Words by: Karen Trebilcock

AgResearch scientist Dr Ross Monaghan is hoping a linear lysimeter in one of the Southern Dairy Hub’s fodder beet paddocks will help unlock the secrets of nitrogen (N) leaching on the experimental farm.

The lysimeter, which is 10 metres long and at a depth of 40cm, was installed in November and will measure the amount of nitrogen leaching from the soils in real time when the fodder beet is grazed in winter by dairy cows and afterwards as the paddock lies bare before conditions allow it to be replanted.

The hub, near Invercargill, is looking at ways for southern farmers to reduce nitrogen losses by up to 30% and feeding winter crops is known to be “particularly leaky”, Monaghan said at the February field day on the farm.

However, research so far is showing losses are not restricted to grazing and the time before cultivation back into grass or another crop, as previously thought.

Due to last year’s dry summer and winter in Southland, urine appears to be still leaching through the soil profile although concentrations on autumn-grazed fodder beet have peaked and are now declining while winter-grazed crops were yet to peak at the end of January possibly showing there was still winter deposited urine in the soil available to be leached.

Monaghan said results so far showed autumn-grazed and lifted fodder beet paddocks appeared to leach more N than those winter-grazed and lifted, possibly due to the winter plants still growing and taking up soil mineral N.

The lysimeter’s results would be compared with the computer modelling of Overseer and could be an accurate tool for farmers to measure N losses in the future, although the cost of the equipment was high.

The hub’s lysimeter is on an annual lease.

As well as the lysimeter, hundreds of ceramic cups were placed at root level in the winter crop paddocks in January and will also measure N losses and hopefully the results would correlate, he said. The cups, which also gave last year’s results of N losses in the winter crops, are also costly as they take time to install and then sample and provide a snapshot instead of the continuous real time analysis of the lysimeter.

DairyNZ senior scientist Dr Dawn Dalley said this year’s winter crop paddocks, were tested for mineral N in October before cultivation and showed a wide range of results.

Mineral N is fixed by clovers and comes from animal urine and dung.

A two-year crop rotation has been established at the hub to minimise the number of paddocks out of the grazing rotation in early spring.

The paddocks which had been cropped once had only about a quarter of the mineral N compared to those which had been in pasture, especially those where the crop had been lifted instead of fed in the paddock.

The results of the testing were used to determine the fertiliser requirements for each of this year’s winter crop paddocks. Yield assessments on crop paddocks were starting mid-March and feed budgets would follow.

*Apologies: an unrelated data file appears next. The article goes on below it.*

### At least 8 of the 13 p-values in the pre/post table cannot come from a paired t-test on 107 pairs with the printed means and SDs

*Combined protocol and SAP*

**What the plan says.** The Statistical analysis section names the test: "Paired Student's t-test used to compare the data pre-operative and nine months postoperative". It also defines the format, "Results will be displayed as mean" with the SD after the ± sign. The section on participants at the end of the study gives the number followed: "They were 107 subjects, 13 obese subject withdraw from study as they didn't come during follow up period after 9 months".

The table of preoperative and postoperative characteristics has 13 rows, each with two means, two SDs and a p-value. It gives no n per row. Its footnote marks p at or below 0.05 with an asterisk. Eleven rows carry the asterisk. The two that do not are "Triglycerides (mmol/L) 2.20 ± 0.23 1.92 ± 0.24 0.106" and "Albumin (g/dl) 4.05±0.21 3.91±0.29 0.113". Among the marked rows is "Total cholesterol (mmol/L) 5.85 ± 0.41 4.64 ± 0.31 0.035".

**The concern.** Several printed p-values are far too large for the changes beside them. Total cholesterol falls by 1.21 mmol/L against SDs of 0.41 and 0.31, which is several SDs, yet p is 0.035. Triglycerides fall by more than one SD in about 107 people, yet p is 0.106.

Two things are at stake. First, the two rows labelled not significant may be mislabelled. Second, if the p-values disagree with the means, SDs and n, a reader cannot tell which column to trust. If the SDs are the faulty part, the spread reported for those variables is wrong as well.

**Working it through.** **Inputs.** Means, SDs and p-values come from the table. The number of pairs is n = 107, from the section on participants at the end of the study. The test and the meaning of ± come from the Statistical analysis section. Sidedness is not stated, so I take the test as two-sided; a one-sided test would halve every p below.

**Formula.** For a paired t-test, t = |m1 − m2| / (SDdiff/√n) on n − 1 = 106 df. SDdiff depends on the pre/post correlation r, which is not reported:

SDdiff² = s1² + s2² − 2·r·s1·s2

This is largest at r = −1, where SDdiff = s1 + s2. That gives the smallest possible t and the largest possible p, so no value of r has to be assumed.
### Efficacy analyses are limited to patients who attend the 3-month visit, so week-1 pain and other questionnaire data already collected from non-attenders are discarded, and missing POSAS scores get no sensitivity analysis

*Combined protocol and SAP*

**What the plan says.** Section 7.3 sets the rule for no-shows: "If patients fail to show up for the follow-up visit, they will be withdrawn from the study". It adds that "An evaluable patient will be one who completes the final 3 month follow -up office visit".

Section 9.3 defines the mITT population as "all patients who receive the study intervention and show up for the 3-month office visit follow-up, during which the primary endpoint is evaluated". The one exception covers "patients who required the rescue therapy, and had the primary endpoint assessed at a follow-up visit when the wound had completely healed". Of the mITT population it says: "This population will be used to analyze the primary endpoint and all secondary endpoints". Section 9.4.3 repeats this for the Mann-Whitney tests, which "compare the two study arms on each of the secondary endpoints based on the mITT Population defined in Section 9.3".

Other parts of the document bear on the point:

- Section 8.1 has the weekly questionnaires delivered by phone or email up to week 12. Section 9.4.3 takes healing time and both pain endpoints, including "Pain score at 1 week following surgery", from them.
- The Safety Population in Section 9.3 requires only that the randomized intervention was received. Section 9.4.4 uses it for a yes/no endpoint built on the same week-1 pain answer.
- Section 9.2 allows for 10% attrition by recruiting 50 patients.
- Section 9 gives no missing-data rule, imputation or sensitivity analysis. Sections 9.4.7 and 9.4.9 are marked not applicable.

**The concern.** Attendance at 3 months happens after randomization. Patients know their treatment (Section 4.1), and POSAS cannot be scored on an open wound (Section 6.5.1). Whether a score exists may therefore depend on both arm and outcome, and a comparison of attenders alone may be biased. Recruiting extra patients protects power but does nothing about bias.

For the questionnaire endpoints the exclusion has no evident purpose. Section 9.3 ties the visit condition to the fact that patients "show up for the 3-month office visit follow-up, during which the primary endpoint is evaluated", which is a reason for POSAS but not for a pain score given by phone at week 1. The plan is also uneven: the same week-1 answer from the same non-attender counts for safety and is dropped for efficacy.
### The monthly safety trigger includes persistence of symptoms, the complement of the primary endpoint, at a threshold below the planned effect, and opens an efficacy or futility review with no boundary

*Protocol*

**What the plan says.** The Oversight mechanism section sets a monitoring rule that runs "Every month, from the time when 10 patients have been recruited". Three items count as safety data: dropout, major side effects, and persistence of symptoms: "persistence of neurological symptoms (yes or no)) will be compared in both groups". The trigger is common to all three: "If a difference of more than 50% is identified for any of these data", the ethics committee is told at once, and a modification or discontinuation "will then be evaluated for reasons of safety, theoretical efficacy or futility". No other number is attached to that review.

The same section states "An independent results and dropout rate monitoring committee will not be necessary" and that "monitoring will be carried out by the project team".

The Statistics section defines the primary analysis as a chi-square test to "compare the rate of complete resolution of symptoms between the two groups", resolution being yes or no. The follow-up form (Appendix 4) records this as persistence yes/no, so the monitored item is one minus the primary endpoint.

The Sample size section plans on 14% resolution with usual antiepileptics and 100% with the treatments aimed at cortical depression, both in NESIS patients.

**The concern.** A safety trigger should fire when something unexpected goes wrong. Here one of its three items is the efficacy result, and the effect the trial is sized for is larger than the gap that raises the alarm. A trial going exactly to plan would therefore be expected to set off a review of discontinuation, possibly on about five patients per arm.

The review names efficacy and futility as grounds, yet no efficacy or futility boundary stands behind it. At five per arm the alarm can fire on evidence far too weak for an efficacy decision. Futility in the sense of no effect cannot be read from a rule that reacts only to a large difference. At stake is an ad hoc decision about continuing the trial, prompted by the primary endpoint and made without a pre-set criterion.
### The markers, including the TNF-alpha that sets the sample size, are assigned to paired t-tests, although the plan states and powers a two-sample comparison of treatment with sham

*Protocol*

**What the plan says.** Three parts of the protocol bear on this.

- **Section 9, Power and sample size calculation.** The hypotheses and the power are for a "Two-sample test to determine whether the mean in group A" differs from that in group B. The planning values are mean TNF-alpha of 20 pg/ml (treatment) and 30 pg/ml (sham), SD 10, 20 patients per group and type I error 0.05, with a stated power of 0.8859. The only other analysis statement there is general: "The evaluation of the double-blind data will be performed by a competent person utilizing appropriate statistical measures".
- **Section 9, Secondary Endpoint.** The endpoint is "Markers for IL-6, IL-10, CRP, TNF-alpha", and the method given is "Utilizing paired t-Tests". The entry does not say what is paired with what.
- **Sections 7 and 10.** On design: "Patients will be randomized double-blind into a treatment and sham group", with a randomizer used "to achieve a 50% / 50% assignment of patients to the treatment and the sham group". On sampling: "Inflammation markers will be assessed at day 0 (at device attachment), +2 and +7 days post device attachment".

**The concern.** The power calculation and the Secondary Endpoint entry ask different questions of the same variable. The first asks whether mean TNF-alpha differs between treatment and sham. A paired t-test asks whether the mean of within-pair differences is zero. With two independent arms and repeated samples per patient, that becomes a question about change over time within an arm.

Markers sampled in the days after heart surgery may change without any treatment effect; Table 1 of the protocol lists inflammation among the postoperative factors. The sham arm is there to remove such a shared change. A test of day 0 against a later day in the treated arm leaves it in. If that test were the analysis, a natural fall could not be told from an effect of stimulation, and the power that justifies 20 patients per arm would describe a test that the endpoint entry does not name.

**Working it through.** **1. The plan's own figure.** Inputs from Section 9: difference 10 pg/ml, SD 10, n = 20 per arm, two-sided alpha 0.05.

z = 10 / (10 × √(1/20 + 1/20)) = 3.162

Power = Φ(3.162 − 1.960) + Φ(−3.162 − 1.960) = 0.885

Dalley said staff were so far hesitant to place balage on to crop paddocks in the autumn as last year growth deficits meant they had to reposition balage during winter months.

“We’ll probably be looking at placing balage on weekly when the crop is getting fed and picking those frosty days to do it to minimise damage,” she said.

“We’re also finalising at the moment the order of crop grazing, and in which areas the crops will be lifted and in which they will be grazed, to streamline getting the paddocks back into new grass or crops in the spring.”

The grazing direction was also being worked out, with cows eating crop from the top of the slope down in accordance with good practice. Large un-grazed grass buffer zones have been left between crop and drains to minimise sediment and nutrient losses to waterways.

Portable water troughs and back fencing would also be used to prevent soil damage and keep cows out of the mud.

One set of results that is back is the weight measurements from calves wintered on fodder beet compared with those wintered on kale last year.

The calves were kept together until April when they were split into two mobs with one transitioned on to fodder beet while the other mob was introduced to kale the following month. Weights started showing a variance at the first weighing at the end of May and by early October the calves wintered on kale were on average 25kg heavier than those wintered on fodder beet.

“Since winter they’ve been put back together so it will be interesting to see if the weights of those wintered on fodder beet come back up,” Dalley said.

Fodder beet is traditionally not used for wintering young stock as it has a low protein, calcium and phosphorus content.